A Sensor for Metabolic Profiling of Traumatic Brain Injury

Thumbnail Image
Change log
Highland, Victoria Helen 

A Traumatic Brain Injury (TBI) occurs when brain tissue is damaged as a result of an external mechanical force. It is a global health issue which, when serious, can result in death or permanent disability. The damage caused by the initial trauma continues to evolve in the days following the incident and therefore patients with a serious TBI are closely monitored so that, if any change in the condition of the brain is detected, an appropriate medical intervention can be made. Metabolic profiling of extracellular brain fluid can be used to monitor brain health, as it provides data on the efficiency of metabolic processes taking place within the brain. If metabolism is disrupted, causing energy failure in the brain, it can lead to the destruction of brain cells and a poor patient outcome.

D-glucose, L-lactate and pyruvate are the metabolic intermediates most commonly monitored following TBI. Their respective concentrations are currently measured via a two-stage process: the constituents of the extracellular brain fluid are first extracted by microdialysis and are then analysed via a series of colorimetric assays which are carried out using a commercially-available analyser. The use of this analyser presents a number of drawbacks which have prevented the widespread use of metabolic profiling in the management of TBI. For example, the process of manually loading samples into the analyser is both time- and labour-intensive and therefore is carried out only intermittently by clinical staff. As a result, metabolic profiling data cannot be obtained in real time and any necessary medical intervention may consequently be delayed.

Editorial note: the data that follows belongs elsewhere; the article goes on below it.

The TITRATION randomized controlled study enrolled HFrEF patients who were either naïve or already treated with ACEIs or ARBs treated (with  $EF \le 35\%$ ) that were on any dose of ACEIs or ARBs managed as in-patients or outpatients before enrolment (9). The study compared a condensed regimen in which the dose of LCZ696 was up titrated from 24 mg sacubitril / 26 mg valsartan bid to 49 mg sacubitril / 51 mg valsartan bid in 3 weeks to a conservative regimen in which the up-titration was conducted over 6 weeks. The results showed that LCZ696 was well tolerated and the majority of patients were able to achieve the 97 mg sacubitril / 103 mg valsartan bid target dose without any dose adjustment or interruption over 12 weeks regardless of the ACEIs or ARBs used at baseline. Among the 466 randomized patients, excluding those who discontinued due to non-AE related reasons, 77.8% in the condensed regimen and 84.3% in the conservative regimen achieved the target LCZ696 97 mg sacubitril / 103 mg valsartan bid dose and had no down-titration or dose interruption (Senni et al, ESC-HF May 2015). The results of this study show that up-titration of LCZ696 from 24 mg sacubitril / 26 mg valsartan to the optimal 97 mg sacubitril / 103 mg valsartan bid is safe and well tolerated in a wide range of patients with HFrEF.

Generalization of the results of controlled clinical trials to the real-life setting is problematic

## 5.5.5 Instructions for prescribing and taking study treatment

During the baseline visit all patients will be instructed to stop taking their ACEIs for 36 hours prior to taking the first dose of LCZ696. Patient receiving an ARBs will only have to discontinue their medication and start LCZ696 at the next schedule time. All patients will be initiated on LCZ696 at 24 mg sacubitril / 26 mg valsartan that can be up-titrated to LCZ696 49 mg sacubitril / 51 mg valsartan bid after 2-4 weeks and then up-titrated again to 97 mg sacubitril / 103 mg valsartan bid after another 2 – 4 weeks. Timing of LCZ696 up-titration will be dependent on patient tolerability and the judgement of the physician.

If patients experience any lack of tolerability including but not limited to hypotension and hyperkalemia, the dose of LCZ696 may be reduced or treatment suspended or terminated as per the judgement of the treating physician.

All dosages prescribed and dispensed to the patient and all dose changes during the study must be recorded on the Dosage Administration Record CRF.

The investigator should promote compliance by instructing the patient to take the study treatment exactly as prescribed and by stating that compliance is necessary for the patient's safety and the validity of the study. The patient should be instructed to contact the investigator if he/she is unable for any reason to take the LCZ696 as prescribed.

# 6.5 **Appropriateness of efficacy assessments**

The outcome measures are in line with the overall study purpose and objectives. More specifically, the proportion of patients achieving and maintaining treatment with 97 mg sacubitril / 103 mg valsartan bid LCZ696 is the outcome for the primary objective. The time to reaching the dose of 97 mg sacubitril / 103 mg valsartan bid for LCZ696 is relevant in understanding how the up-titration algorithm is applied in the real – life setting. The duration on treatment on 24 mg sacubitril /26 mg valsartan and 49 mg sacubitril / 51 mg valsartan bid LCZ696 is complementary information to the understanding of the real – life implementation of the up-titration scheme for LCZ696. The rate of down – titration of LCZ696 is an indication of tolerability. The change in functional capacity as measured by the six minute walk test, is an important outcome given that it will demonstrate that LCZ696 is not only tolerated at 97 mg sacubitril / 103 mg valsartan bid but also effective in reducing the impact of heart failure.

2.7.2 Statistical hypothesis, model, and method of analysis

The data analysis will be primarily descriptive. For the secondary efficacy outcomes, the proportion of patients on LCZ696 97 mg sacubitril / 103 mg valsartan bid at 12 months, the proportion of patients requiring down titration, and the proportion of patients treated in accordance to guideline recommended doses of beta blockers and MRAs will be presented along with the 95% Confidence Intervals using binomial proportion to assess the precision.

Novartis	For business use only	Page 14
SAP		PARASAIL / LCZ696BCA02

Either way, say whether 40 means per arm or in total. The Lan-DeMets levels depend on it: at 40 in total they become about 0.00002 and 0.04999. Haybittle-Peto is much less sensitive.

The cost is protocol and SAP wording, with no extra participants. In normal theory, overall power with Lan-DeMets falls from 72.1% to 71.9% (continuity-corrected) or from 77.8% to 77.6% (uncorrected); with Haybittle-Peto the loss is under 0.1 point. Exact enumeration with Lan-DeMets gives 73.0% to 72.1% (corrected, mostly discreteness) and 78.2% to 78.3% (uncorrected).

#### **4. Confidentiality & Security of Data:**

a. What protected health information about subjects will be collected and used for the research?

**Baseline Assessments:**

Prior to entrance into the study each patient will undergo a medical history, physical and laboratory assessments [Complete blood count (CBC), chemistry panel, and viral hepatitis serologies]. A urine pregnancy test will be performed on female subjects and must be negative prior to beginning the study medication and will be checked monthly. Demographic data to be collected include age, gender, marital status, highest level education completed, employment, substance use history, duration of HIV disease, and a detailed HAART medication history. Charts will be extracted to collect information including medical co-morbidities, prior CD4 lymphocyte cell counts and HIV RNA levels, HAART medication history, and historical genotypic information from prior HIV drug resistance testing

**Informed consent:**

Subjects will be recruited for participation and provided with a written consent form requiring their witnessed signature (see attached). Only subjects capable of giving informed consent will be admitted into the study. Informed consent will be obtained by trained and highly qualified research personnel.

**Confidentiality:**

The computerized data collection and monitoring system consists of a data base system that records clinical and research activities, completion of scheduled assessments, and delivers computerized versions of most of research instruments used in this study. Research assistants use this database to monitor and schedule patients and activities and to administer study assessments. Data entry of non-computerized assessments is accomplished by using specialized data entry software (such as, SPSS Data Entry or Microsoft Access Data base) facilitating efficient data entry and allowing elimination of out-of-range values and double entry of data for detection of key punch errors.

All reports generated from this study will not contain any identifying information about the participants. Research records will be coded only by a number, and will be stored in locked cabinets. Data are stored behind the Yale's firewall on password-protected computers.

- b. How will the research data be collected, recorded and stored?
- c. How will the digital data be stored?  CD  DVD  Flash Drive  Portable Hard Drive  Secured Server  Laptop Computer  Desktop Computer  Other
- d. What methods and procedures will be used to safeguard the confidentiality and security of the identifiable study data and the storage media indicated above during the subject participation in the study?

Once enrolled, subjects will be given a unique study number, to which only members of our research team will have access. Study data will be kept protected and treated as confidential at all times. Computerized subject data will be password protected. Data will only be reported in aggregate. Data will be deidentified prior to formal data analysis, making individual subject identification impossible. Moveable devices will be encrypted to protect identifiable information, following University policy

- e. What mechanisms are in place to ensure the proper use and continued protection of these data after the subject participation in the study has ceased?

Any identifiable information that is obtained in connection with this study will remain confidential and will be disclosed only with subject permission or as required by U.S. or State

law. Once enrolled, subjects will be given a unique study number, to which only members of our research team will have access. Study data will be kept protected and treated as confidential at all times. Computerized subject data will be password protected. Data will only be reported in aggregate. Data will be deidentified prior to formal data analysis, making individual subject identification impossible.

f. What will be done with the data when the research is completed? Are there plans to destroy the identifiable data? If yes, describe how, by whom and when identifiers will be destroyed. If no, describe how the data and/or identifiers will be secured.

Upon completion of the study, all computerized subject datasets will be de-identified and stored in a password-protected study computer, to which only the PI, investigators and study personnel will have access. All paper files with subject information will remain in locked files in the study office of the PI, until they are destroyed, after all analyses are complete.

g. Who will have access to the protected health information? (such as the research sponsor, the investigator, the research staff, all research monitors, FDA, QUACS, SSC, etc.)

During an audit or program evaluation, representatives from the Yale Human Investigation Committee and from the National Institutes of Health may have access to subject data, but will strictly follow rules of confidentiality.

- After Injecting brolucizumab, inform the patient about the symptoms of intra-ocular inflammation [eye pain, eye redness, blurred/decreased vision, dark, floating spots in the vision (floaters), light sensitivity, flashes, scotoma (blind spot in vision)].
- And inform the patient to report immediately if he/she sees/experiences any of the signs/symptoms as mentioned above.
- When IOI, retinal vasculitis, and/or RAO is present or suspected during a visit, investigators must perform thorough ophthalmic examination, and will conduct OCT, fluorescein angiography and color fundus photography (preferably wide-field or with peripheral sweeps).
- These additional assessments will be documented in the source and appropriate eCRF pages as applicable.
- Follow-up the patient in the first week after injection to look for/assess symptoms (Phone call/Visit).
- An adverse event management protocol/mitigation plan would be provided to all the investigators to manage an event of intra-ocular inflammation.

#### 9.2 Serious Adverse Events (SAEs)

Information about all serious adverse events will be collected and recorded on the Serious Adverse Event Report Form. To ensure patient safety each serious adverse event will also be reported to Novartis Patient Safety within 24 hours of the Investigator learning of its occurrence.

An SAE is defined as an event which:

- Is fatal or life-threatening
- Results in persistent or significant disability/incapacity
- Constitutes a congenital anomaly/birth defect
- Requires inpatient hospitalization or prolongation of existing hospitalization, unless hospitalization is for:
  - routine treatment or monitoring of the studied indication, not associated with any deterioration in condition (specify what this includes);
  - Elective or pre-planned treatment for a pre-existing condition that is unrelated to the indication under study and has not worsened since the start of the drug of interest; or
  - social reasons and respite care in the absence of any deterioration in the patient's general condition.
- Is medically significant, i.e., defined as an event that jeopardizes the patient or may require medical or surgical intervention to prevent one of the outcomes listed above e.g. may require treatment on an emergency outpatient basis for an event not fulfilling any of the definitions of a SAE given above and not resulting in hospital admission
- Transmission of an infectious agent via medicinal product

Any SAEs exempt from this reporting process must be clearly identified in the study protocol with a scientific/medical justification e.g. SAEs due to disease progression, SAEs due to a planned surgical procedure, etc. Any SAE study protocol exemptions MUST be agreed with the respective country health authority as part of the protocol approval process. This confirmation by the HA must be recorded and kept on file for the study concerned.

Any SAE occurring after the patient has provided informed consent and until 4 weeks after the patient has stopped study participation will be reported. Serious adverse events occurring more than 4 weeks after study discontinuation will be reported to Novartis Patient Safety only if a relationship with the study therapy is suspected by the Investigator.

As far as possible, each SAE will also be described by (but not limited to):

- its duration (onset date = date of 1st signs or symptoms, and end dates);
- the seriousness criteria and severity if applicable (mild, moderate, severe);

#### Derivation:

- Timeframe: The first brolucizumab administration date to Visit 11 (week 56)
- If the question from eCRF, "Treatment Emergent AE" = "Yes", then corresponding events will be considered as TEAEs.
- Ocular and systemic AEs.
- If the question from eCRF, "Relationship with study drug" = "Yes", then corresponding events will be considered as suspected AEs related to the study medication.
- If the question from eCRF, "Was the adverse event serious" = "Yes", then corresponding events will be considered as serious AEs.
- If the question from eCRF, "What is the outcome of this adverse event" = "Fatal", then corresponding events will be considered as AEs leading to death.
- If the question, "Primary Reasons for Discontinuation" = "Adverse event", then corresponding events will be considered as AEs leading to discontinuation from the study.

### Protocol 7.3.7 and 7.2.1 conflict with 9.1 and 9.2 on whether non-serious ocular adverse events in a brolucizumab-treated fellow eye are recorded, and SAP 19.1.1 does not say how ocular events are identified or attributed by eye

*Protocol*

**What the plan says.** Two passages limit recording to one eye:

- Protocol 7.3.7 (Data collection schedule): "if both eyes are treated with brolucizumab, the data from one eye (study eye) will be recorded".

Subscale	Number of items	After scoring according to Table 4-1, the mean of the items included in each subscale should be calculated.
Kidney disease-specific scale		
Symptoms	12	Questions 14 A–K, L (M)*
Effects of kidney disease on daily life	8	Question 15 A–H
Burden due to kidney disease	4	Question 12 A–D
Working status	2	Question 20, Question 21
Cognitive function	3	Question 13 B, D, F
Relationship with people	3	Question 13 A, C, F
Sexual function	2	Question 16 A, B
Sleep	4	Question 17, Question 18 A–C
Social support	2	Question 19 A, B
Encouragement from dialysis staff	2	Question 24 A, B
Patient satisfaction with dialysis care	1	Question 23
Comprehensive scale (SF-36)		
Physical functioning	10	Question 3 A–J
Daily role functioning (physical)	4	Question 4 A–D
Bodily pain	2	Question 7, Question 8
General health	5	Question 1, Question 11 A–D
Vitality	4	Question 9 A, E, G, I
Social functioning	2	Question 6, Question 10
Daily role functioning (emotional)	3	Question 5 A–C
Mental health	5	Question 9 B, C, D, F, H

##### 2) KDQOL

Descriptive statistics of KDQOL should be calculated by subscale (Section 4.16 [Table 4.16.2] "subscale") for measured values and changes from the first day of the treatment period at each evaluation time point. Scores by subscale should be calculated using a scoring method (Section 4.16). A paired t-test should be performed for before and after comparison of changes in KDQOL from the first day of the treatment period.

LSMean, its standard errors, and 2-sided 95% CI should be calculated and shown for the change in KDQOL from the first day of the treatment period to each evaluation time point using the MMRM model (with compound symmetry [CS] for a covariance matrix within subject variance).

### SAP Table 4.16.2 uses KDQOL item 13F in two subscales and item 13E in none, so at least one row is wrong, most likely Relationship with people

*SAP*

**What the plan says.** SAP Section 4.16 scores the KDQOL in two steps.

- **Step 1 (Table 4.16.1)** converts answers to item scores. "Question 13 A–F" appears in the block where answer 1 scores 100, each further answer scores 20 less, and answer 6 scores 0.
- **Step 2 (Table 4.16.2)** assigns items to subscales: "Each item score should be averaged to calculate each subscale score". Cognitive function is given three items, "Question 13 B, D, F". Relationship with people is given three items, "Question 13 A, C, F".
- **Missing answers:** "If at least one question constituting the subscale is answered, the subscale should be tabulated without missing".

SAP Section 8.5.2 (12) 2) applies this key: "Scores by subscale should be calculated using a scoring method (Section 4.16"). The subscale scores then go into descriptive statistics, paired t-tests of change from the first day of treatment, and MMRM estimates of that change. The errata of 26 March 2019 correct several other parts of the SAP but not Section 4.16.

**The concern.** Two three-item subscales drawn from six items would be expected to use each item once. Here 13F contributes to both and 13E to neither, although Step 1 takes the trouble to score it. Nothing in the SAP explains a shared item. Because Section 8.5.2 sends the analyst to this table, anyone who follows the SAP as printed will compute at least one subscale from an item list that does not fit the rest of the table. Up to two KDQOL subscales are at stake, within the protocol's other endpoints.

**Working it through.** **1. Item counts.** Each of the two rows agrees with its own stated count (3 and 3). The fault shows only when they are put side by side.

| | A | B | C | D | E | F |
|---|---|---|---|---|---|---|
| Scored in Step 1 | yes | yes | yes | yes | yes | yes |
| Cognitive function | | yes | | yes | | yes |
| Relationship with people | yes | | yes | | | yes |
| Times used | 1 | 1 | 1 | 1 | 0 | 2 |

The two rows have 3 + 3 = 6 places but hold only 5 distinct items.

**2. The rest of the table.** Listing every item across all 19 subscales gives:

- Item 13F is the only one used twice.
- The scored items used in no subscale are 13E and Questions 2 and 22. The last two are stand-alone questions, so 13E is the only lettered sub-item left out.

This thesis describes the work undertaken to develop a spectroscopic method, and an associated statistical model, for the detection of glucose, lactate and pyruvate that could be directly integrated into the existing microdialysis setup and thus used for continuous metabolic profiling of TBI patients. The techniques of Raman spectroscopy and Fourier Transform Infra-Red (FTIR) spectroscopy were investigated to determine whether they could selectively detect glucose, lactate and pyruvate in solution and whether they possessed the sensitivity required to detect those compounds at clinically-relevant concentrations. Consideration was also given to the practicalities of adapting each technique to the specific requirements of the clinical setting in which it would be used. These initial studies indicated that FTIR spectroscopy showed the greater promise for development into a sensor and therefore subsequent work focused only on this technique. A detailed study was carried out in order to compare various FTIR spectroscopy methods. The data generated were used to build and test a statistical model for the prediction of clinically-relevant glucose, lactate and pyruvate concentrations from their FTIR spectra. The results of this work provide important insights into the capabilities of currently-available FTIR techniques, when used in combination with predictive statistical modelling, and will be used to guide the next phase of sensor development.

Elliott, Stephen
Spectroscopy, Traumatic Brain Injury, Sensor
Doctor of Philosophy (PhD)
Awarding Institution
University of Cambridge